If you're new to knitting and looking for some beginner knitting books I highly recommend Pom Pom's Knit How & Ready Set Raglan books. Knit How takes you through all the common techniques you'll need in knitting, teaching you through easy projects such as scarves, mittens and hats (there's even a few sweater and sock patterns to try. If you're looking to take the leap from basic knitting to knitting yourself a jumper, Ready Set Raglan is great for slightly more experienced but still beginner knitters.
Row Counter or Notepad & Pen (Both?)
Whilst you're knitting you'll really want to keep track of where you are in the pattern so a Row Counter is perfect, however a notepad and pen works just as well. Jot down some notes, scribble any mistakes or alterations your making, hell, keep a tally of the rows you've knitted. There's even a built in Tally Counter function on most phones now, I know the one on my Samsung phone is almost always in use when I'm knitting (if I'm not getting distracted by Instagram.)
Tapestry Needle & Snips
I plonked these two together because they are both to do with finishing projects. A little pair of scissors and a tapestry needle is a guaranteed must have for your knitting bag. You'll need them for almost ever project you'll knit. Use them to snip your yarn and weave in those ends, finishing off your hand knits. Your pattern may even require you to seam (sew) pieces together, this is usually on sweater sleeves. Got a random hole or a loose stitch? Sew it up.
Optional Extras for your Knitting bag
As an added little bonus, here's some things to think about adding to your knitting kit as you go through your knitting journey but aren't necessary.
Blocking Mats & Pins
To block or not to block that is the question. Blocking Knitwear is the process of wetting or steaming your finished garments to set the finished size and evening out the stitches. (A garment can grow or shrink after blocking so always make sure you gauge swatch and block a sample first.) You can use any flat surface to block, but I recommend foam mats and blocking pins to help set your garment. Many people don't bother to block their knitwear, but I love a good blocked knit. It always feels more finished after blocking and knitted lacework always looks it's best after blocking. If you've gone to the effort of hand knitting something you want it to look it's best surely?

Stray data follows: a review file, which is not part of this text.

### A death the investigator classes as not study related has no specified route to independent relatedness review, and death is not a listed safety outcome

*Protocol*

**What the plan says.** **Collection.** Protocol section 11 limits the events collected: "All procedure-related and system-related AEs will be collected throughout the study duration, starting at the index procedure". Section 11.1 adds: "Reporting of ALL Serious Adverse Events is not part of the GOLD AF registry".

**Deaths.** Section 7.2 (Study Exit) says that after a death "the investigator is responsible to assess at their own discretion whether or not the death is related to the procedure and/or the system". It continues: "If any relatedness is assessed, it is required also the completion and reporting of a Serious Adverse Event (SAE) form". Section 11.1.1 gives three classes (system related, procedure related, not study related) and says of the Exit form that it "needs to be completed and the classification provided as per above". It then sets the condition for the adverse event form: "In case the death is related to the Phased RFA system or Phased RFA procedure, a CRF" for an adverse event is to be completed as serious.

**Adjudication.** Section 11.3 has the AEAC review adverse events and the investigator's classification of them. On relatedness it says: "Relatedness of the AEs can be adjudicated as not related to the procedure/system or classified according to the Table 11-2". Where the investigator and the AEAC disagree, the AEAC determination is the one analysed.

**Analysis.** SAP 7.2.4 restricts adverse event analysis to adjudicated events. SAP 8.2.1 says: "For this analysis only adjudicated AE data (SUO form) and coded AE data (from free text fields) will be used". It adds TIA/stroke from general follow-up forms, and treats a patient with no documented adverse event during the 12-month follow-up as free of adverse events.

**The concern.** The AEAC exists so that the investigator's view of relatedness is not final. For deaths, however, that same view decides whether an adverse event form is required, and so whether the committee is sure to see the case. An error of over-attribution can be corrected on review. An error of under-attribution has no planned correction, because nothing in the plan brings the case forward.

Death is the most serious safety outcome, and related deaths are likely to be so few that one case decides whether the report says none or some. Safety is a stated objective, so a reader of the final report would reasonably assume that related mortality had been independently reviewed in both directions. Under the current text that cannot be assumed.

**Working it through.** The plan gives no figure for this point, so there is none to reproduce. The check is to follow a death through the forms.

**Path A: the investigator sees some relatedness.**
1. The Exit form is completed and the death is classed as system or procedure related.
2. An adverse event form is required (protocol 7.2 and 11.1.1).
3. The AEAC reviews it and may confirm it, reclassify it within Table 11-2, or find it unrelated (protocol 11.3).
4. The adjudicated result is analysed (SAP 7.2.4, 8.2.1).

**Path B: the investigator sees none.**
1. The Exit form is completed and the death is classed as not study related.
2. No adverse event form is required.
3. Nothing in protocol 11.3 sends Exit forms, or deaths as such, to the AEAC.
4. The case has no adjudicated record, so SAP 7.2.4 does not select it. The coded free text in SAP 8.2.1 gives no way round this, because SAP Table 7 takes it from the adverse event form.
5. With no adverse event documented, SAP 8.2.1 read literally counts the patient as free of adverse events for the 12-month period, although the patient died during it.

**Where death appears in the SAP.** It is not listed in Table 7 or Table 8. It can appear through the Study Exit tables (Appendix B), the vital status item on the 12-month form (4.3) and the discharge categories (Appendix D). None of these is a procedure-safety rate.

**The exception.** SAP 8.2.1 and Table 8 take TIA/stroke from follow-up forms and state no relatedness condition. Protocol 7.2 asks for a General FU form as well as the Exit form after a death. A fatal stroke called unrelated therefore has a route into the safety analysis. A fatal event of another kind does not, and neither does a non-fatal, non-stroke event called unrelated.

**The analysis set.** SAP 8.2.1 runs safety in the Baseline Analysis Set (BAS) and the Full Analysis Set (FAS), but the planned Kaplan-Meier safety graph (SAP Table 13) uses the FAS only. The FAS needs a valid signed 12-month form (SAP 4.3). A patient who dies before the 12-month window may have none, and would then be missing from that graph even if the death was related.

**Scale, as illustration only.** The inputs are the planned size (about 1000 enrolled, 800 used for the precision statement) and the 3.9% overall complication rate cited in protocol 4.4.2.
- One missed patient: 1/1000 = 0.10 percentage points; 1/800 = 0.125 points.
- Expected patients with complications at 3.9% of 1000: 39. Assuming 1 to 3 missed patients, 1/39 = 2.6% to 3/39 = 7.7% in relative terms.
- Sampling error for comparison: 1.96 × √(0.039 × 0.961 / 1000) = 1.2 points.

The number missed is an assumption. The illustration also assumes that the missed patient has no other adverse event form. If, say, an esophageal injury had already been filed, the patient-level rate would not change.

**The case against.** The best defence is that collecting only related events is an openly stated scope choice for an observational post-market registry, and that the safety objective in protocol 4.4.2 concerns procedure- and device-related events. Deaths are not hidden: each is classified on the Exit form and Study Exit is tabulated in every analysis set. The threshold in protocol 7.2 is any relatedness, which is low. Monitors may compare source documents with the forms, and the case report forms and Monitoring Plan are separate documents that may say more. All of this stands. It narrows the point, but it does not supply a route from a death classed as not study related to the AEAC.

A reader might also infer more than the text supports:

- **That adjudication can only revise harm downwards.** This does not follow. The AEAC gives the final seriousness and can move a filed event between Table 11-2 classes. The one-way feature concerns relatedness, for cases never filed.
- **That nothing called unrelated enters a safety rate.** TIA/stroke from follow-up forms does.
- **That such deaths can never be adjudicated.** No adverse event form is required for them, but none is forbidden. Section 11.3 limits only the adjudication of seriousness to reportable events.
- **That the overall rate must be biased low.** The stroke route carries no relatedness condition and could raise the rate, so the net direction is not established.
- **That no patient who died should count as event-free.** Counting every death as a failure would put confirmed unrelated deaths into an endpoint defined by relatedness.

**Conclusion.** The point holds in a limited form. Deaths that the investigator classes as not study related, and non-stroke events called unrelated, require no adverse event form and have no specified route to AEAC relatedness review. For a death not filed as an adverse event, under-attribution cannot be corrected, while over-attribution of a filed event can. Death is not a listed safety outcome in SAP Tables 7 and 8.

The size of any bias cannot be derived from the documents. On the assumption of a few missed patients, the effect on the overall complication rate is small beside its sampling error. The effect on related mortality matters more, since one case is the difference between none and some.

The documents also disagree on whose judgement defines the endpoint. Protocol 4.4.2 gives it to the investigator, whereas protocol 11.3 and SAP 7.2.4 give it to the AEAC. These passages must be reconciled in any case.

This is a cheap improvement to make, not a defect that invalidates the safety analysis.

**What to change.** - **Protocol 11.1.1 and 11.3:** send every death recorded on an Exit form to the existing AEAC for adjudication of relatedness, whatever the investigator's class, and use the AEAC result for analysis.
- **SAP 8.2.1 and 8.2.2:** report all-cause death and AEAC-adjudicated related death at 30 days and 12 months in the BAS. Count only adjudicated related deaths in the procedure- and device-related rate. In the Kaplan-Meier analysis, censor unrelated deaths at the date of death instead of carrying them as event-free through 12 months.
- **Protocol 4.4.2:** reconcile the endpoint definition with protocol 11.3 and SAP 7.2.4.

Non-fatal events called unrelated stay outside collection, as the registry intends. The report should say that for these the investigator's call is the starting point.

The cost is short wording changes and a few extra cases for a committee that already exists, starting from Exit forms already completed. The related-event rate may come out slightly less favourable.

Yarn Swift & Winder
This is especially useful if you buy your yarn in skeins rather than balls.
Pre-wound balls of yarn are generally more commercially available in your larger craft supply stores rather than skeins, and there's nothing you need to do with them, simple find the end and start knitting. However most indie dyed yarn is only available as Skeins or hanks and they require a little more preparation before you can get to the knitting. The likelihood is, if you've made it onto this blog, you're probably more interested in knitting with hand dyed yarn than with commercial budget yarn, so if that's the case then you'll eventually want to add a Swift and Ball Winder to your knitting wishlist.
A swift is used to hold a hank of yarn, and rotates in place as you wind your yarn into a ball. You don't necessarily need one, you can always loop the yarn around your knees or get a friend to hold their arms out, however winding becomes a lot easier with a swift. Ball Winders help you make perfect yarn 'cakes' also known as centre-pull balls. Out of the two, a swift would probably be a good first purchase if you can stretch to buying one, you can always wind a ball by hand without the winder, but life becomes much more comfortable with a swift.